SPRINGFIELD, N.J. — The 100th U.S. Amateur will have sons of PGA pros and plenty of foreign talent playing on one of the nation's great courses — Baltusrol Golf Club.
A field of 312 golfers will tee off on the upper and lower courses at Baltusrol on Monday, starting a weeklong marathon to succeed David Gossett as the national champion.
Two days of stroke play will reduce the field to 64 players for match play over the next five days on the upper course.
Gossett, who defeated Sung Yoon Kim of South Korea to win the 1999 title at Pebble Beach, turned pro after the British Open and will not defend his championship.
Even without Gossett or a Tiger Woods-type favorite, there is an intriguing collection of entrants.
Several have PGA bloodlines:
— Kevin Stadler, 20, of Englewood, Colo., is the of son Craig Stadler, the 1973 U.S. Amateur champion.
— Matt Weibring, 20, of Plano, Texas, is the son of PGA Tour player D.A. Weibring.
— Andy Miller, 22, of BYU., is the son of 1973 U.S. Open champion and NBC golf analyst Johnny Miller.
— Ray Floyd Jr., 25, of New York, is the son of former U.S. Open champion Raymond Floyd.
While those players' names are familiar, the early favorites to win are Ben Curtis, Matt Kuchar and Bryce Molder of the United States, Aaron Baddeley of Australia and Luke Donald of England.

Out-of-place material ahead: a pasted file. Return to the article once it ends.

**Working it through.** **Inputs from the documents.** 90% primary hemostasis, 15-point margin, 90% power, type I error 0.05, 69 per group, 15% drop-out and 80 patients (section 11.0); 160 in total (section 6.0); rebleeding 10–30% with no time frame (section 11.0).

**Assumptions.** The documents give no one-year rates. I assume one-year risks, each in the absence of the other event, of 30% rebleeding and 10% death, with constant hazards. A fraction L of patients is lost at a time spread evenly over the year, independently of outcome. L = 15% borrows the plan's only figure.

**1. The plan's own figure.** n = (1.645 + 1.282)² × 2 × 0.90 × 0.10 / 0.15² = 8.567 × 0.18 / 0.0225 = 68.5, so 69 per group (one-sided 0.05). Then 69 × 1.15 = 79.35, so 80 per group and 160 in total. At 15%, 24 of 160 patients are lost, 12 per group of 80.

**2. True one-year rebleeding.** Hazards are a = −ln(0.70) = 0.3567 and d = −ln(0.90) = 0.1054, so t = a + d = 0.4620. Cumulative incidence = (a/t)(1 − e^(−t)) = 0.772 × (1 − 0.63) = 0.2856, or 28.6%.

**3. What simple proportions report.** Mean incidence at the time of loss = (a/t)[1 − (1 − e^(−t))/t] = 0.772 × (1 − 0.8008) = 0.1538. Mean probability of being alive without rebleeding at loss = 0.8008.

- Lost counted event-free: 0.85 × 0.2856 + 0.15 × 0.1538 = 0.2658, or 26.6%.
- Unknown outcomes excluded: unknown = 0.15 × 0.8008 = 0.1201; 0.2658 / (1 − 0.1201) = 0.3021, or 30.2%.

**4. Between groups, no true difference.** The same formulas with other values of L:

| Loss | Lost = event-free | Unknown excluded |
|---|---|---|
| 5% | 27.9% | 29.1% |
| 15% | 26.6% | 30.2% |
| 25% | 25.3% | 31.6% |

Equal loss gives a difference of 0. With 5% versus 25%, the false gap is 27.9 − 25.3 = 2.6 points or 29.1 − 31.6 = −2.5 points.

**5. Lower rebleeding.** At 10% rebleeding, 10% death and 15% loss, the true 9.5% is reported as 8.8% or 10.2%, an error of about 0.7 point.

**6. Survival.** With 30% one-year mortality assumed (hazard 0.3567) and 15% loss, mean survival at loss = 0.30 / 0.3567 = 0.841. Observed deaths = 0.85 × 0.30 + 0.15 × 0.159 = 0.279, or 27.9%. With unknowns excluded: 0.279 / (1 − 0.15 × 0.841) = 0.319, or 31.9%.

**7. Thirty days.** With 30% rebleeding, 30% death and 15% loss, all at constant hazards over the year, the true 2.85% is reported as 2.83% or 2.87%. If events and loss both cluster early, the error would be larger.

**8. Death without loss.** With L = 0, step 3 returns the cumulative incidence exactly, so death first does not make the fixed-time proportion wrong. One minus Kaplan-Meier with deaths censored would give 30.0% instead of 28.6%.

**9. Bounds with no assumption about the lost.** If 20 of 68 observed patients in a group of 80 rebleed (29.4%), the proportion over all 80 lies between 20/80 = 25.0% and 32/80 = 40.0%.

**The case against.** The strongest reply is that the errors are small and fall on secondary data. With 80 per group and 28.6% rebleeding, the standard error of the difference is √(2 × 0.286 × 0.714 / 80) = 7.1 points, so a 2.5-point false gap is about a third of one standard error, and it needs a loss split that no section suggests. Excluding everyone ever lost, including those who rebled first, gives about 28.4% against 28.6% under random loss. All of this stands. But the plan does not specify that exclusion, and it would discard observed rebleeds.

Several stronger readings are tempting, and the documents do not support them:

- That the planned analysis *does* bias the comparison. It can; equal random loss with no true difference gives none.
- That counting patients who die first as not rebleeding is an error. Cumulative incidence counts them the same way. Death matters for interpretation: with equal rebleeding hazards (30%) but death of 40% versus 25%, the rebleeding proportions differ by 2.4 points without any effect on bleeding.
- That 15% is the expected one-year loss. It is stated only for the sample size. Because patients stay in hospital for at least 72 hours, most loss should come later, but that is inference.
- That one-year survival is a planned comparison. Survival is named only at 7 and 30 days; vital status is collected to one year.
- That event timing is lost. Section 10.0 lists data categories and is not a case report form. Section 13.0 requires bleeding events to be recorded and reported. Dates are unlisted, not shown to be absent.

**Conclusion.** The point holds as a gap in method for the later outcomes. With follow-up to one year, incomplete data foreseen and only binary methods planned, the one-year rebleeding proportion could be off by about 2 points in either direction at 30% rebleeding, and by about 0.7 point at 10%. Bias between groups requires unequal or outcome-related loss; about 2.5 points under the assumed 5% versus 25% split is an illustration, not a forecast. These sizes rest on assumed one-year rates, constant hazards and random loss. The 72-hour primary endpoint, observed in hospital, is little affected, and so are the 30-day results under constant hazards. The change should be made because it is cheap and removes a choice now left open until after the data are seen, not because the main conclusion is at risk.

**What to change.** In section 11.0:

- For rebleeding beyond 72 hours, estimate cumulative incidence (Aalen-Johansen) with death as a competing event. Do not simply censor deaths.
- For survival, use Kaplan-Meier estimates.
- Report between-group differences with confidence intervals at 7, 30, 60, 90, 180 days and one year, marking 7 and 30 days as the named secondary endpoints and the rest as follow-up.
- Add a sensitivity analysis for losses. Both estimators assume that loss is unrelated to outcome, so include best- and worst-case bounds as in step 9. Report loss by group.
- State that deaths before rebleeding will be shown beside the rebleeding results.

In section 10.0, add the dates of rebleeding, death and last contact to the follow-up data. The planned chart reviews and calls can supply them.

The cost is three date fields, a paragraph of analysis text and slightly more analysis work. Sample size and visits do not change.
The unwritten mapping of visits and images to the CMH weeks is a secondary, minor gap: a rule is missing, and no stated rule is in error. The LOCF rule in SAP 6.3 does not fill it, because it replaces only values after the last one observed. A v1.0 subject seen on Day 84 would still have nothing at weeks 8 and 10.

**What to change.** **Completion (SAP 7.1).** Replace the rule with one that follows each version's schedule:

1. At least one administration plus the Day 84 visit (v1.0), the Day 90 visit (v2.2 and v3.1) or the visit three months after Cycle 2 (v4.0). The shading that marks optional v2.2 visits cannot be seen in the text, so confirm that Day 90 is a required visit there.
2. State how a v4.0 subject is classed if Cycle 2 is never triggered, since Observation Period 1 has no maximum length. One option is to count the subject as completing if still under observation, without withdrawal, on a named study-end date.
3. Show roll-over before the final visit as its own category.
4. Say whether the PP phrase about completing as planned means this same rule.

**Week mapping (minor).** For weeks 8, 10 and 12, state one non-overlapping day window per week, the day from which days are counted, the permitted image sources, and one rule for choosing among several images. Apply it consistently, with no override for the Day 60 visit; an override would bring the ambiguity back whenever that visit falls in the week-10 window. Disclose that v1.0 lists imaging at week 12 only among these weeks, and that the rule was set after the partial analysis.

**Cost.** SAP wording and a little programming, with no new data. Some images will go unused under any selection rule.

Curtis, of Kent, Ohio, lost to Gossett in the semifinals last year. He has had a spectacular 2000, capped by a recent victory in the new Players' Amateur in South Carolina.
Baddeley, 18, won the 1999 Australian Open against a field that included Greg Norman and Colin Montgomerie. He was the first amateur to win the title in 39 years and its youngest winner.
Kuchar, the 1997 Amateur winner, is finally getting his game back into shape after a sub-par 1999.
Molder, who played with Kuchar at Georgia Tech, has 20 top-10 finishes and 24 top-20 finishes in 28 college tournaments. The junior lost to eventual winner Hank Kuehne in the 1998 Amateur quarterfinals and was eliminated in the third round last year.
Donald, who attends Northwestern, won the Jack Nicklaus Trophy as the top college golfer in 1999, winning five of 13 events he entered, including the NCAA individual title. He was unbeaten in four matches in the 1999 Walker Cup.
Six of last year's quarterfinalists are also entered.